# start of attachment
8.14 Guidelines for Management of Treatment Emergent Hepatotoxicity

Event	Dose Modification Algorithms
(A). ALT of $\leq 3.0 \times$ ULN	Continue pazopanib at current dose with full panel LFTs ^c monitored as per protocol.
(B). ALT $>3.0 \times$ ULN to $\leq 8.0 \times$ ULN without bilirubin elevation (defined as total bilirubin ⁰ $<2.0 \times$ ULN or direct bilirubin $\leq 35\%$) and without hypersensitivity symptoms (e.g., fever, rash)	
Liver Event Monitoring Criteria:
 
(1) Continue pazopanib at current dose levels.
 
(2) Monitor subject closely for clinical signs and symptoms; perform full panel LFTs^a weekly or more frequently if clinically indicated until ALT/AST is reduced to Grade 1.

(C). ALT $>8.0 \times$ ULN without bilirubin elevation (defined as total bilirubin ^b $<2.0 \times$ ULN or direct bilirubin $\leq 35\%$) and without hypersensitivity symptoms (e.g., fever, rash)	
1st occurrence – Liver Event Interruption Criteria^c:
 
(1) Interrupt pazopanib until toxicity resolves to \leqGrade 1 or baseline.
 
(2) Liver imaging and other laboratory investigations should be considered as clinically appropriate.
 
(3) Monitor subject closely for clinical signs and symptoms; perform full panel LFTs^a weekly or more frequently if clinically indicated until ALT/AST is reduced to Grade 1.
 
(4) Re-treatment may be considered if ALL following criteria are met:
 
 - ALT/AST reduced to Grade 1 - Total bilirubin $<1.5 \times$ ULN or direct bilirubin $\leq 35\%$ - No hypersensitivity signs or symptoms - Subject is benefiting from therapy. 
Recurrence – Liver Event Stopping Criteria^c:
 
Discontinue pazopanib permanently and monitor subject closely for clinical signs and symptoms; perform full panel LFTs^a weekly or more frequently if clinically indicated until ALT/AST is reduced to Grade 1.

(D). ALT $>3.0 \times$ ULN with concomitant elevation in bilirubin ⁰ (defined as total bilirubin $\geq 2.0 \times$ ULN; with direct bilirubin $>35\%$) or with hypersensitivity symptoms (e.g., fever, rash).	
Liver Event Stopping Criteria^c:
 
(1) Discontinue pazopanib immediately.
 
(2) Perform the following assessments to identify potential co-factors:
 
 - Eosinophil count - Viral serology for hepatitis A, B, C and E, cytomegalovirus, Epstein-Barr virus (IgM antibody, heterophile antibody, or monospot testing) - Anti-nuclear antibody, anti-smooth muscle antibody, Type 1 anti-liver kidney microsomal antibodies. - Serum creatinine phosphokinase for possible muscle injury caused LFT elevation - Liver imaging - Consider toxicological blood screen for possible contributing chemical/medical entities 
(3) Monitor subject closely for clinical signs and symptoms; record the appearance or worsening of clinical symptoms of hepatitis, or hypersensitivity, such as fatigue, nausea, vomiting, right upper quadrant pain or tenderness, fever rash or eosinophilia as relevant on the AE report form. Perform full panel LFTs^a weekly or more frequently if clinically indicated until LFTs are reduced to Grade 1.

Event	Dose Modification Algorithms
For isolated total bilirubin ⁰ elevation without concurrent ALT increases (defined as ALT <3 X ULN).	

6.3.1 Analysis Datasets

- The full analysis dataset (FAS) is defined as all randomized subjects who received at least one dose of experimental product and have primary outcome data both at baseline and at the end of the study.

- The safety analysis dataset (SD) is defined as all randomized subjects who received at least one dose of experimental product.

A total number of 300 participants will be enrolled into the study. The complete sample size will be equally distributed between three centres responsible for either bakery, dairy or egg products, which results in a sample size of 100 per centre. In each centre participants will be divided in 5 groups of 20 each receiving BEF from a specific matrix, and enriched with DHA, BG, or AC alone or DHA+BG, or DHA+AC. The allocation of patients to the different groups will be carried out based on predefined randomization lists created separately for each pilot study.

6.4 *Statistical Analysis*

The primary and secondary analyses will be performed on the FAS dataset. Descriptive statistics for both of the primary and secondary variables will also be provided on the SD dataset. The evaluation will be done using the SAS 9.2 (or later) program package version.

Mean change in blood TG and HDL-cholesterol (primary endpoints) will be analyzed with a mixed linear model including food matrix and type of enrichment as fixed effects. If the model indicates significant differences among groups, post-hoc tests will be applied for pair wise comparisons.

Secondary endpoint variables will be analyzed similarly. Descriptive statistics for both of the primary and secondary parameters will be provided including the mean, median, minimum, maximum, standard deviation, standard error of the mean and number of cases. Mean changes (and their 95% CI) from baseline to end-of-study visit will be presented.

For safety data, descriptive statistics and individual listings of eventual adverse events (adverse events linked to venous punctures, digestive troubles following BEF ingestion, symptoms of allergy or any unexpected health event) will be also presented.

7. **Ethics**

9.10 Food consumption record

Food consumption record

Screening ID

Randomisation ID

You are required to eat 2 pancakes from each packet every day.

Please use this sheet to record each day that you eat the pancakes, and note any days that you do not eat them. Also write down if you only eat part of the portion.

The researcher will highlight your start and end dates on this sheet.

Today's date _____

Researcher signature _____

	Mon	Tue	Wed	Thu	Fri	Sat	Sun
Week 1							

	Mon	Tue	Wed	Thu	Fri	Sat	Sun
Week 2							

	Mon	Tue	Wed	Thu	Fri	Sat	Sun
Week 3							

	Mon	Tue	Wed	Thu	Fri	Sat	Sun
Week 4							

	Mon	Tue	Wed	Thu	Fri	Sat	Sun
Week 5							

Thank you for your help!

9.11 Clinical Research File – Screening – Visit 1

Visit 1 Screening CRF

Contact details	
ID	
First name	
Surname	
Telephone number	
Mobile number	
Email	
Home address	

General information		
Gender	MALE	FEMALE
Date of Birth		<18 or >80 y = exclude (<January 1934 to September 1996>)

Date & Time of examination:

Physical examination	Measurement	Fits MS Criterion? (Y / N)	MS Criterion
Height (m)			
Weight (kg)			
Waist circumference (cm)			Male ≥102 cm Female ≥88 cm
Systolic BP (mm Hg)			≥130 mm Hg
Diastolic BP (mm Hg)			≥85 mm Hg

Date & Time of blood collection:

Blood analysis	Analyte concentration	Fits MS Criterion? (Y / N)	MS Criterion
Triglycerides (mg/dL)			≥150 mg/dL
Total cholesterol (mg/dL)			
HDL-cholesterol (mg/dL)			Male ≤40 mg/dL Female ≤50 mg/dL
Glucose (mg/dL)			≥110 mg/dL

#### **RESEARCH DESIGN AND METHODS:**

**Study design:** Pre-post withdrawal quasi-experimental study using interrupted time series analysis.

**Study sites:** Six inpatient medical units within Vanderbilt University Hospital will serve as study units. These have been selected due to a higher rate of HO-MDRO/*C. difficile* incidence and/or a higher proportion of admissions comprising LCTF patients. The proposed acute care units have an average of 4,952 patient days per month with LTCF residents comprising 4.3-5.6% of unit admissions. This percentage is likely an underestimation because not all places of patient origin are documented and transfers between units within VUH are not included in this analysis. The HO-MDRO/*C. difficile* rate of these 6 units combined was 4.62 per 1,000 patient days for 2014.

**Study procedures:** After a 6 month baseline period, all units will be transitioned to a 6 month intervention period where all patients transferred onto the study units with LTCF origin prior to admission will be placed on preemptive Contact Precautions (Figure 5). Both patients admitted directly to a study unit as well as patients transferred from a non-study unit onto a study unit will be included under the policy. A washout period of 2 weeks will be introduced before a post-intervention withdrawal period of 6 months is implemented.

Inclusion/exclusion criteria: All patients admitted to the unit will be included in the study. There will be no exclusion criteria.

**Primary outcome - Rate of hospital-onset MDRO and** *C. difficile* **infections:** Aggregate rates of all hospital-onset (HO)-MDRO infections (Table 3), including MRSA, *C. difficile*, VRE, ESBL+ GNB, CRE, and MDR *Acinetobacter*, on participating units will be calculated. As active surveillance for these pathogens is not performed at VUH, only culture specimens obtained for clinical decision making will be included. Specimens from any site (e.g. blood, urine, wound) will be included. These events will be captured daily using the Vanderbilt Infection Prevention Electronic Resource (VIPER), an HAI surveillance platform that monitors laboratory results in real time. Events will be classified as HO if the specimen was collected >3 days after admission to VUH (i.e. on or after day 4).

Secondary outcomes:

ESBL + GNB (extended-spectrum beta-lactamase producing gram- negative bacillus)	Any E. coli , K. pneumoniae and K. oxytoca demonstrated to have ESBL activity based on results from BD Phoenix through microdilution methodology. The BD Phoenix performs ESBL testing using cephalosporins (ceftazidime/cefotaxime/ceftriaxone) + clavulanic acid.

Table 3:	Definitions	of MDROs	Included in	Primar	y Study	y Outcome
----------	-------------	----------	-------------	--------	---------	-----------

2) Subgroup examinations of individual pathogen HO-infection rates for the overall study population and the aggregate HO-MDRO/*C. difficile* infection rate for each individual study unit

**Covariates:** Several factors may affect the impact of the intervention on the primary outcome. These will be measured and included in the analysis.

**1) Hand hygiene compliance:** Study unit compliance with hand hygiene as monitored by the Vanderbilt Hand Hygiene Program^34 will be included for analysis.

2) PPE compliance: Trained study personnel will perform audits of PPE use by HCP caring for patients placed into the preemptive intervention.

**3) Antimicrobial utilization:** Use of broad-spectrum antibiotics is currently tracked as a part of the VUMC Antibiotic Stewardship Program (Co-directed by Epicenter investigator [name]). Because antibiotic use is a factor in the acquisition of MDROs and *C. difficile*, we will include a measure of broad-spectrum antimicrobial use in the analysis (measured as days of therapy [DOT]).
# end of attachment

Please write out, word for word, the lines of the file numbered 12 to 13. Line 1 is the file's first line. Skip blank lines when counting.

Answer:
(3) Monitor subject closely for clinical signs and symptoms; perform full panel LFTs^a weekly or more frequently if clinically indicated until ALT/AST is reduced to Grade 1.
 
(4) Re-treatment may be considered if ALL following criteria are met:
 